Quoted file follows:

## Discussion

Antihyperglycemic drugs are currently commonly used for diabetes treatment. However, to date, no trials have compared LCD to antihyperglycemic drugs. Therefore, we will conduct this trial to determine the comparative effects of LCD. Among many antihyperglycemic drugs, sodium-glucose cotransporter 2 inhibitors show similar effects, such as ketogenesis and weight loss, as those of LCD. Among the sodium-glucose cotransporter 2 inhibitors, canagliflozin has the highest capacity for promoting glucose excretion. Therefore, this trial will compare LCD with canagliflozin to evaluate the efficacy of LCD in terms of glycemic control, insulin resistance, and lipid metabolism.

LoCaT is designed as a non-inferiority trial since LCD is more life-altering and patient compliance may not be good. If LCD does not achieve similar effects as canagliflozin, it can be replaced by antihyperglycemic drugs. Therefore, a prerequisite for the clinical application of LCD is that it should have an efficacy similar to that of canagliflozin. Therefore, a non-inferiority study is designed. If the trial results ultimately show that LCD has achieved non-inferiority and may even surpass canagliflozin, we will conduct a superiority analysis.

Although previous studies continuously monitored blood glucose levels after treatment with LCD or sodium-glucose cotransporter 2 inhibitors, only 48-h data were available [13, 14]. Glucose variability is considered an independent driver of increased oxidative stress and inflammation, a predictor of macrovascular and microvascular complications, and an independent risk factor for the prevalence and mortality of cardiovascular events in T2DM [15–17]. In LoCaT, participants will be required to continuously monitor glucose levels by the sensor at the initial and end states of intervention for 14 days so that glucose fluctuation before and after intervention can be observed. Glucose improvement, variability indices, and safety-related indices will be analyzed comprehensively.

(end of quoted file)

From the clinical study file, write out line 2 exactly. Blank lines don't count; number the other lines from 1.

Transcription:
Antihyperglycemic drugs are currently commonly used for diabetes treatment. However, to date, no trials have compared LCD to antihyperglycemic drugs. Therefore, we will conduct this trial to determine the comparative effects of LCD. Among many antihyperglycemic drugs, sodium-glucose cotransporter 2 inhibitors show similar effects, such as ketogenesis and weight loss, as those of LCD. Among the sodium-glucose cotransporter 2 inhibitors, canagliflozin has the highest capacity for promoting glucose excretion. Therefore, this trial will compare LCD with canagliflozin to evaluate the efficacy of LCD in terms of glycemic control, insulin resistance, and lipid metabolism.